522 THE ANCIENT BUDDHIST SHRINES OF MIRAN [Chap. XIII
given them, four gods in the guise of red deer took their places and drew the chariot onwards until Vessantara, on being asked by another Brahman, gave away the chariot also. Moving on afoot and carrying the children, the prince and his wife then retired to a hermitage in the mountains. There finally he was made by the gods to give away in pious gifts, first his children, and then even his faithful consort. After having thus tried his inexhaustible charity by the severest tests, the gods ultimately restored his wife and children to him and caused him to be installed as king by his father, who had come to seek him in the forest. Thus all ended in perfect earthly happiness after the wont of old folk-lore stories.
Scenes of With the legend once identified, it is easy for us to recognize the scenes presented in the
frieze photographs of that portion of the frieze which I found extant. On its extreme left (Figs. 134, 135)
we see Vessantara in princely dress riding out of the gate of the royal palace, preceded by Maddi and his two children, in ` a gorgeous carriage with a team of four Sindh horses', just as the 7ataka describes them.5 That the children are shown by the painter as boys is of special interest, as the
âlaka story with characteristic inconsequence speaks of them in some places as a boy (Jâli) and girl (Kanhâjin5.), and in others again as two sons, this apparent variance of tradition being found both in the prose and in the metrical portions of the text, which are probably older.6 We have next before us the magical white elephant and the prince in the act of leading it up for presentation (Figs. 136, 137). The intended gift is indicated quite clearly by the sacrificial vessel which he carries, and from which water will have to be poured out in accordance with the ancient Indian rite of donation distinctly mentioned by the 7alaka in connexion with a similar incident further on in the story.?
Order of By a kind of anachronism, about the reason of which it would be of little profit to speculate,
incidents seeing how small a portion of the whole frieze remained, but for which it would be easy to adduce
represented. parallels from other pictorial representations of sacred lore, the gift of the magical elephant, being i
one of the most striking incidents of Vessantara's story, is introduced in the course of the prince's progress, though it really preceded his departure from his royal home and all the incidents which followed as recorded by the 7âlaka. One of the earliest of these is the encounter with the four Brahmans to whom the gift of the horses is made. There can be no possible doubt that these are represented by the four figures of mendicants who in the frieze come to meet the prince amidst sylvan scenery. Was it adherence to another version of the legend or merely artistic licence which brought them here face to face with the prince leading the elephant ? No safe answer seems possible at present. Nor can we hope to learn whether the reappearance of the chariot and quadriga immediately beyond, on the broken part of the frieze before the big westward gap, relates to the incident about the gift of the chariot to another Brahman as told in the 7âtaka.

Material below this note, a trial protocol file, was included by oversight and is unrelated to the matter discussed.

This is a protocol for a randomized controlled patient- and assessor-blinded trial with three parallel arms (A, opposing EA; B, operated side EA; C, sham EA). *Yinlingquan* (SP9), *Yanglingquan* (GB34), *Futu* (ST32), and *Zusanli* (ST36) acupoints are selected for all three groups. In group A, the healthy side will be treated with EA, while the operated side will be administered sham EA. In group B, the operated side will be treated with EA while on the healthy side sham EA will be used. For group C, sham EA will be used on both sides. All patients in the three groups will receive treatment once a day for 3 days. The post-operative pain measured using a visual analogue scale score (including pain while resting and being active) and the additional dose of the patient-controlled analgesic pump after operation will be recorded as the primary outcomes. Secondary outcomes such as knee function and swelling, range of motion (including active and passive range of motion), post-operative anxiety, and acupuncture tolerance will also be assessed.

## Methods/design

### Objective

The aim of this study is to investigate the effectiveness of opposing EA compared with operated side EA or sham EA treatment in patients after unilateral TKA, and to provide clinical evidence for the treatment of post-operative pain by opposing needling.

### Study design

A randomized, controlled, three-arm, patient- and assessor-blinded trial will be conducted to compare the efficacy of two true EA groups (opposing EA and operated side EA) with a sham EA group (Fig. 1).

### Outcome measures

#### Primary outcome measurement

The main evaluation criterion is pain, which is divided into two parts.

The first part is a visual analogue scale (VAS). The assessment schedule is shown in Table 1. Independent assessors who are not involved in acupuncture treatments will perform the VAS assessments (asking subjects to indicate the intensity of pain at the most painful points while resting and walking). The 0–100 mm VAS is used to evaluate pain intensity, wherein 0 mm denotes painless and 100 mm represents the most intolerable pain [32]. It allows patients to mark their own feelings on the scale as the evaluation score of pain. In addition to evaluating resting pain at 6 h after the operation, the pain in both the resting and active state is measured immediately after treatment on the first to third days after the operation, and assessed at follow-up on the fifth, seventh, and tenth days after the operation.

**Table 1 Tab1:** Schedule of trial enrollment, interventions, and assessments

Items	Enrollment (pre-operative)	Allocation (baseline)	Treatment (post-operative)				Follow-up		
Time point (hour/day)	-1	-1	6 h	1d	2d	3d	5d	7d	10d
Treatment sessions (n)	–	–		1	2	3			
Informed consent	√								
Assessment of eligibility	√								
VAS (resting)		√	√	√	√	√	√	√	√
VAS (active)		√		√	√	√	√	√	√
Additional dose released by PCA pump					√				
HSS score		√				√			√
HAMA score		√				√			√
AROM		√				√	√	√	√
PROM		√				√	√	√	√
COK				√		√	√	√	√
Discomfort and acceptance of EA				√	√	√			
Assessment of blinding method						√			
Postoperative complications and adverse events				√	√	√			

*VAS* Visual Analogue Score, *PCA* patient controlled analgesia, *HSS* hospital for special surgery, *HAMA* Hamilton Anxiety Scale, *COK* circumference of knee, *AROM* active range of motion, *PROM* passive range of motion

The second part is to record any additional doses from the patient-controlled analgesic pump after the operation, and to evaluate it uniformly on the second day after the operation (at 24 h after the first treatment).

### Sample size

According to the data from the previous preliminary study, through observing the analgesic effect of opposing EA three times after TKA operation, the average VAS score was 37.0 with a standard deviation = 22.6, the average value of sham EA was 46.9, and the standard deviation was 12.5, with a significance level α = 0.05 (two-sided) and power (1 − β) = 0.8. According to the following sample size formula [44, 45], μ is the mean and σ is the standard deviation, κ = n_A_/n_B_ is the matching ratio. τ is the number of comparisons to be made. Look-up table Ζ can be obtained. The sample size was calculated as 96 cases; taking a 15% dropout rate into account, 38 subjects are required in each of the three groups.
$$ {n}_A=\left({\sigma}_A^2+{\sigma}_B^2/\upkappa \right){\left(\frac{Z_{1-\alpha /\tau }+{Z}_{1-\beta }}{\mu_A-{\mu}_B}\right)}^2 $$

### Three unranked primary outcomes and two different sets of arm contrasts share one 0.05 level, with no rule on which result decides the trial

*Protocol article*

Painter's Whatever freedom the artist may have claimed in selecting and arranging the scenes for his
adherence composition, we note close adherence to the legend in several characteristic details. Thus the to legendary
details. jewel-bedecked appearance of the prince in each scene is manifestly designed to emphasize the
priceless ornaments which he wore on his body ', as the 7âlaka tells us, and which he also distributed to beggars when leaving the city. The same intention seems to have guided the painter's hand in the presentation of the miracle-working white elephant, which might well pass for an exact illustra-
tion of its wonderful ornaments so-diffusely recorded in the 7âtaka. The description there given is ~f
too long to be quoted in extenso.8 It may suffice to note from this fairy-tale inventory that ` on his back were nets of pearls, of gold, and of jewels, three nets worth three hundred thousand, in the
6 See Cowell and Rouse, The Jalaka, vi. p. 264. tion of detail in other versions of the legend.
6 Cf. e.g. the mention of boy and girl, toc. cit., pp. 252, T See loc. cii., vi. p. 283. 1►
264 sq., etc., with the two sons referred to loc. cit., pp. 257, 8 See Cowell and Rouse, TheJeitaka, vi. p. 253.
264. • I am unable to spare time for following up this varia-